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In an editorial, Marson and Chadwick review some of the evidence for the effectivity and tolerability of new drug treatments for epilepsy.1 They discuss the role of randomised clinical trials for providing data that satisfy the requirements of the licensing bodies but that do not reflect day to day clinical practice. With oxcarbazepine (Trileptal®) we recently experienced another complicating factor, a change in formulation, which may influence interpretation of results of clinical trials.
Oxcarbazepine had recently been licensed in the United Kingdom and the United States but was already registered in The Netherlands in 1991. In our epilepsy centre we have had extensive clinical experience with oxcarbazepine since 1986.2 In 2001 we noticed new symptoms such as diplopia, dizziness, dysarthria, and ataxia in patients on a stable drug regimen, including oxcarbazepine. These symptoms had a fluctuating course during the day. In the autumn of 2000 the manufacturer Novartis substituted the formulation of oxcarbazepine in The Netherlands for the formulation which had been licensed in the United Kingdom and the United States. Taking into consideration this change in formulation we hypothesise that these new symptoms could be side effects of oxcarbazepine, probably caused by higher blood concentrations of the active compound in relation to this new formulation.
Oxcarbazepine is a 10-keto analogue of carbamazepine (CBZ) with similar anticonvulsant efficacy, but with a different pharmacokinetic profile and possibly a better tolerability.3 4 It is rapidly reduced to a 10-monohydroxy derivative (MHD) with an elimination half life of 1.3–3.8 hours. Oxcarbazepine acts as a prodrug of MHD, the clinically relevant metabolite of oxcarbazepine; MHD is cleared with a half life of 8.8–24.5 hours.
We evaluated steady state oxcarbaepzine and MHD serum concentrations obtained before and after change of the oxcarbaepzine formulation from four patients with presumed side effects. The mean (range) MHD concentrations increased from 27.0 (25.4−32.7) μg/ml to 38.4 (37.5−39.6) μg/ml. Routinely, we do not measure oxcarbaepzine concentrations, because they are usually very low or not detectable. As we still had all serum samples from these four patients in the freezer, analysis could be done retrospectively. The mean (range) oxcarbazepine concentrations increased from 0.7 (0.5–1.1) μg/ml to 3.2 (2.0–5.6) μg/ml. In four other patients on the new formulation and with the presumed side effects, we found that the mean (range) MHD fluctuation calculated as 100. (Cmax –Cmin)/Cmin was 55.1 (36.3—72.9)%, which is higher than the described mean fluctuation of 32.5% with the first formulation.5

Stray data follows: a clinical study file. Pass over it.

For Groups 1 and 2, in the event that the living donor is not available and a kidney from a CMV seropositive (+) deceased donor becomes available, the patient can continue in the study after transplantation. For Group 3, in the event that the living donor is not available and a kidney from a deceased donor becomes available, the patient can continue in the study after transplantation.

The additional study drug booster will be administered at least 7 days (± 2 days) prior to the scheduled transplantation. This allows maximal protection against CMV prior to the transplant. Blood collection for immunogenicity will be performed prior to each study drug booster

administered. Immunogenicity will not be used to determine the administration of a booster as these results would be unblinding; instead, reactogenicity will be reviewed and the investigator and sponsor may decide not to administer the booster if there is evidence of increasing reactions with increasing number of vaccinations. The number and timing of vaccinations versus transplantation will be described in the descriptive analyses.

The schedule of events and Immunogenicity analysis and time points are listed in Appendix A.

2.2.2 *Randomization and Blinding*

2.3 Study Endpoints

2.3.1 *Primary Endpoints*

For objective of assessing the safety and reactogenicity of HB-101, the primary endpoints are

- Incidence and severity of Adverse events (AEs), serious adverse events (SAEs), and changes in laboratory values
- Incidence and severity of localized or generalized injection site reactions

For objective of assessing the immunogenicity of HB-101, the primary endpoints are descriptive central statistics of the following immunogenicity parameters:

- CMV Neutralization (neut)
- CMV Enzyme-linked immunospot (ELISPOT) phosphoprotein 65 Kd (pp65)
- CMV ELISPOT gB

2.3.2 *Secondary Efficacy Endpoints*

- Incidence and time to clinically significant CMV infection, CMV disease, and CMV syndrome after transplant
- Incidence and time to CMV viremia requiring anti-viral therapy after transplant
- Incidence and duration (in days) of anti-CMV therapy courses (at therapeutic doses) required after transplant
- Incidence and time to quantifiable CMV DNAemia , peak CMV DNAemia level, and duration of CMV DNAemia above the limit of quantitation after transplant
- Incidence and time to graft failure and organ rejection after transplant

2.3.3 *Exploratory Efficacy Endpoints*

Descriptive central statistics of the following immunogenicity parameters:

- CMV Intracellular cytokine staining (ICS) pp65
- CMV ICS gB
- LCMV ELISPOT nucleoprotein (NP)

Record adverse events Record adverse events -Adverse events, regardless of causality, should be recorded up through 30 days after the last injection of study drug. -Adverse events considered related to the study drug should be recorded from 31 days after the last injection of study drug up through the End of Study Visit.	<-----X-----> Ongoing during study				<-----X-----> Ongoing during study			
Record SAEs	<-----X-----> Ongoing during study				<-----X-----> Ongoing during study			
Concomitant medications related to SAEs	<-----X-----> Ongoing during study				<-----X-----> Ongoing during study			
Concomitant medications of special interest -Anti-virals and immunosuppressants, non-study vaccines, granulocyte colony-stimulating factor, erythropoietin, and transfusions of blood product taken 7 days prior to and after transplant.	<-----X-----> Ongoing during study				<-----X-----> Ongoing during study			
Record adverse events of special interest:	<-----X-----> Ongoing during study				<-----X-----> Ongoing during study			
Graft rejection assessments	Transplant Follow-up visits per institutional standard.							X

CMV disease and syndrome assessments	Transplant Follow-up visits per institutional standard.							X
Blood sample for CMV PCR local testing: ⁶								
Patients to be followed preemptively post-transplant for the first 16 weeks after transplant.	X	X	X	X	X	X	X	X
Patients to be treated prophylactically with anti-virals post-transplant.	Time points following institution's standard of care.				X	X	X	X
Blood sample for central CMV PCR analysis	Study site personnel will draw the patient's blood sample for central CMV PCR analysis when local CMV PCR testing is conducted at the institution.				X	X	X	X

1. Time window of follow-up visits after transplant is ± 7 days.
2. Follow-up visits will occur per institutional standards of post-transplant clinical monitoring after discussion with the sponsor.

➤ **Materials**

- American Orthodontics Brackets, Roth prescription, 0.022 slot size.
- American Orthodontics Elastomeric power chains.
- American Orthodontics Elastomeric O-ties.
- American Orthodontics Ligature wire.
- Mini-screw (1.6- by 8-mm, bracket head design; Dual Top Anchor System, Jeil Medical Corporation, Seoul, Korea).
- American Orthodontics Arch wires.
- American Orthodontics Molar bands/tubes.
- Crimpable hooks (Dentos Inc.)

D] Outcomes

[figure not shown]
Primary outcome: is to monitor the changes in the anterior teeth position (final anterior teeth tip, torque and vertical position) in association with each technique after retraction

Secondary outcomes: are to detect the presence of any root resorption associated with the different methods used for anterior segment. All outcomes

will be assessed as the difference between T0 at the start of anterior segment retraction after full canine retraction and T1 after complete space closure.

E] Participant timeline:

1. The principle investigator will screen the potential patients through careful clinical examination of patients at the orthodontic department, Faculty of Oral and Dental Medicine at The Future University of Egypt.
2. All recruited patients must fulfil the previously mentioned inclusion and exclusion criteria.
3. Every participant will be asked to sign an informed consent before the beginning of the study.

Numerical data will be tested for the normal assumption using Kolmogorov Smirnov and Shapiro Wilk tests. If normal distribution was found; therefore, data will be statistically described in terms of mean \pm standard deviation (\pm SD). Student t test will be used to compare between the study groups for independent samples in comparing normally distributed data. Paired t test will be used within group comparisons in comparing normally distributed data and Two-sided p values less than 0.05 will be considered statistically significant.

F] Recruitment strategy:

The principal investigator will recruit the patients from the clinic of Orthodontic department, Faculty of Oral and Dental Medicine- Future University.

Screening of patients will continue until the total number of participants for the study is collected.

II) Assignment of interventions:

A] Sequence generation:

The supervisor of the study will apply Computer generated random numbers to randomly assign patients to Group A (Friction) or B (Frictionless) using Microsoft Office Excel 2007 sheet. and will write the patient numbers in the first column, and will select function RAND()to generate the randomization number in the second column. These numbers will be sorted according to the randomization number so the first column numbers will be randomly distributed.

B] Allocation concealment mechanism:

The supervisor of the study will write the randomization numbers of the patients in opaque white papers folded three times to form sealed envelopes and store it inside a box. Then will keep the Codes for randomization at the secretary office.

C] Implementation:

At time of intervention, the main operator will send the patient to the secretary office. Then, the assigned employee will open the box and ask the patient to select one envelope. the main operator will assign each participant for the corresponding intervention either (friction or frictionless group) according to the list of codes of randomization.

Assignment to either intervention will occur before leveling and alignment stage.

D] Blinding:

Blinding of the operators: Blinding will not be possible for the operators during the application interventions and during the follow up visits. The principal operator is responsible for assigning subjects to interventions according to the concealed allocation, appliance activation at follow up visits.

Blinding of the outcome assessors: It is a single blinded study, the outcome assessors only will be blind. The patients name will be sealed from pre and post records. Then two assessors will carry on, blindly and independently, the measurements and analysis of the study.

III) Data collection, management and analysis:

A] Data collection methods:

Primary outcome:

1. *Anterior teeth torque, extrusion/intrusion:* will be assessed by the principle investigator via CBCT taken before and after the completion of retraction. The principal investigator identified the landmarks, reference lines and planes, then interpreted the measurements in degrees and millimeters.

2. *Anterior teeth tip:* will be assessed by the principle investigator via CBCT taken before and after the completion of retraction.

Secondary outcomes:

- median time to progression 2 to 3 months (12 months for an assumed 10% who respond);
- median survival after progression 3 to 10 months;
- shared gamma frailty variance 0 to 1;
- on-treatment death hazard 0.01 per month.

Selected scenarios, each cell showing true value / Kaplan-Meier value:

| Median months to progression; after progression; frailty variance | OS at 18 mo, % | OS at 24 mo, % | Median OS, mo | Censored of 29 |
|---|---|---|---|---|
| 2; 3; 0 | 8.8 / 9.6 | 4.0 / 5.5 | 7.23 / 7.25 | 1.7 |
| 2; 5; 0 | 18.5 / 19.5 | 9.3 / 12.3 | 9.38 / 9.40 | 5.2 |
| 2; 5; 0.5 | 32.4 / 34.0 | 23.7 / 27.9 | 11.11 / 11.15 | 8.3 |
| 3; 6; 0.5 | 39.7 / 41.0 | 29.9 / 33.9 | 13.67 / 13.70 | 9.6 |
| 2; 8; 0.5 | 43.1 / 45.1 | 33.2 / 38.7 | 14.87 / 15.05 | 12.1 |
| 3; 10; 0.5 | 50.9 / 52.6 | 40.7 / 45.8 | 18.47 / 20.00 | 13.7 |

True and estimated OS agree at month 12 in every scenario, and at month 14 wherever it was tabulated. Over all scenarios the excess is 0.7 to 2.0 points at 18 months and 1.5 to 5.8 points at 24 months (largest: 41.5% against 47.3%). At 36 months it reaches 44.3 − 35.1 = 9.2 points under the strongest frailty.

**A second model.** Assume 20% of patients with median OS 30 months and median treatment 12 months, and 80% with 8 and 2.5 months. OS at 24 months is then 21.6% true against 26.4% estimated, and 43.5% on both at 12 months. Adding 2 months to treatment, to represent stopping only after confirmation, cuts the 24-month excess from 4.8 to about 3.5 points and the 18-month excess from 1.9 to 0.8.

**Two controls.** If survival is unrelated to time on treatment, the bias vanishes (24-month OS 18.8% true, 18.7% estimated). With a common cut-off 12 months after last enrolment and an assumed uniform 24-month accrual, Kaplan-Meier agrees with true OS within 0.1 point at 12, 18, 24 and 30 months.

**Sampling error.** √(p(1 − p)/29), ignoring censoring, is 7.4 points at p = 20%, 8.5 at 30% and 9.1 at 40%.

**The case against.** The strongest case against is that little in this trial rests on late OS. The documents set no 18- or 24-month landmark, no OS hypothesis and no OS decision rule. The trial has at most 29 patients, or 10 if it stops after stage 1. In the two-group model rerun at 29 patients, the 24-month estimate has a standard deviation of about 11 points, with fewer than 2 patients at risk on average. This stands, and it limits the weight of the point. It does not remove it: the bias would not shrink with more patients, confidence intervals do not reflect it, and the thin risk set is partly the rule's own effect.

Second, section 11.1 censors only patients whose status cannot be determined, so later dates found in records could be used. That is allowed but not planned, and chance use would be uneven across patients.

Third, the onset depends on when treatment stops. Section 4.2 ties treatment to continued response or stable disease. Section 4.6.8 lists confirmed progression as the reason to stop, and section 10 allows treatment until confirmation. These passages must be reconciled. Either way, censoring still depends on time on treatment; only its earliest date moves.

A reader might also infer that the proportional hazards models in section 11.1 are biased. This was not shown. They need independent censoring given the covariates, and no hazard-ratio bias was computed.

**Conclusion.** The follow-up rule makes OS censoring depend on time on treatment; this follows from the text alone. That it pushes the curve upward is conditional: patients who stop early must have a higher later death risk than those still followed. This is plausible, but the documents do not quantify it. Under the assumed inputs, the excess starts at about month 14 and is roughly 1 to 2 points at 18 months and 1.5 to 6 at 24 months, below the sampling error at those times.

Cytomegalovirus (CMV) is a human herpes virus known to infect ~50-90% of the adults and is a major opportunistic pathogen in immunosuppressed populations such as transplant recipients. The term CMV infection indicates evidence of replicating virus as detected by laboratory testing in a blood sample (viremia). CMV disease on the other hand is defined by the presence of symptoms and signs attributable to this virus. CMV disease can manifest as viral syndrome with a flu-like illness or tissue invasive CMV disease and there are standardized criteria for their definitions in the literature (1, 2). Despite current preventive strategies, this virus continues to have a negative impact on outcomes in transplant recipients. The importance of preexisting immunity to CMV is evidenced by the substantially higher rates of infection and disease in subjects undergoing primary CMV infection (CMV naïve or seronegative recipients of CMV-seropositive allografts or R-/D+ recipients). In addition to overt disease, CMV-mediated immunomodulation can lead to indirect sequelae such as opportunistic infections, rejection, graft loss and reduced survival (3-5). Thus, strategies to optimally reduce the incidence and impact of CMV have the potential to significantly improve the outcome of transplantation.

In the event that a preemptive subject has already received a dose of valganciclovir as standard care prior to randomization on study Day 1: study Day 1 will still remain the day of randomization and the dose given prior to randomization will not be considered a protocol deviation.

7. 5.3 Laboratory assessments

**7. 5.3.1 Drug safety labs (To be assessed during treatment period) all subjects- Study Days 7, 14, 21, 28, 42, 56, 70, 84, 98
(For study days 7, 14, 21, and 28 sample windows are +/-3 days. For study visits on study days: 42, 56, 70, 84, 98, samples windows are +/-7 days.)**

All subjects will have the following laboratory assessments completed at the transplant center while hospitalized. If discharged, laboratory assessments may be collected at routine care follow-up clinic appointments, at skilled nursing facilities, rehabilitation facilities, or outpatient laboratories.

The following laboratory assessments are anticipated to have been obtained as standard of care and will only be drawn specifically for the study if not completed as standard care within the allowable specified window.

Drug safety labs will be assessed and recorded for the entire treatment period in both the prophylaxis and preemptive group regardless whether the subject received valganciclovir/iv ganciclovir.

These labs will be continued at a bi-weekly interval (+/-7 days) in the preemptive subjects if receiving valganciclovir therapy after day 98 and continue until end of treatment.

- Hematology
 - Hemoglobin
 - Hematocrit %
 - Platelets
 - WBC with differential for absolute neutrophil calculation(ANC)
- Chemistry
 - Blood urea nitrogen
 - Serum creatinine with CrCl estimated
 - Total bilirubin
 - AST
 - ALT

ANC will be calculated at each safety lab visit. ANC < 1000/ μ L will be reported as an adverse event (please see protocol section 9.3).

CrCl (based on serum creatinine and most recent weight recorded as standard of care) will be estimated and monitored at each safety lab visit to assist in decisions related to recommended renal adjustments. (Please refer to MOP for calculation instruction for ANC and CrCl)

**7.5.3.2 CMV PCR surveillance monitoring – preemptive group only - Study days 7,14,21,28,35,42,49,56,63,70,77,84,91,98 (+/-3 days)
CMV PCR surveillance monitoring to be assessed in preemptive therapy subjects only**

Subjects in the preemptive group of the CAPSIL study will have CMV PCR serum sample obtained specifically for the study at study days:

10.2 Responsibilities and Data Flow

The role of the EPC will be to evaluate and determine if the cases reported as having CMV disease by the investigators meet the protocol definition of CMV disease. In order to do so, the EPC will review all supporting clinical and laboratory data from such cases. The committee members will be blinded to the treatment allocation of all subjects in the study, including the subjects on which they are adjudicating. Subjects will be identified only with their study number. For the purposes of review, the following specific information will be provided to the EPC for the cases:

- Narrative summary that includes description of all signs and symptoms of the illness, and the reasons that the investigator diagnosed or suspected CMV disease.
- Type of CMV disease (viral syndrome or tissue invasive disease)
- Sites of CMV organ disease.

Our results suggest that the new formulation of Trileptal®has a faster rate of absorption and a higher bioavailability than the old one. It is possible that the higher oxcarbazepine and MHD concentrations are due to a food effect.
It was reported that the systemic availability of the old formulation increased 17% when oxcarbazepine was administered with food, but that this effect of food was absent with the new formulation. However, it is more likely that the changes in the composition of the dosage form have influenced the rate and extent of absorption of oxcarbazepine.
The prescribers of oxcarbazepine should be aware when patients change to the new formulation that the daily dosage will probably have to be decreased in patients with high MHD concentrations. A shorter dosage interval should be considered. Monitoring in blood concentration is advised before and after the change and should not only include MHD but also the parent drug oxcarbazepine itself.
These findings support the plea of the authors for trials that better reflect the needs of the clinician and the patient. A fast clinical and pharmacological evaluation of the new formulation is necessary to avoid the reputation of oxcarbazepine as a valuable anticonvulsive drug being impaired by its unnecessary side effects.
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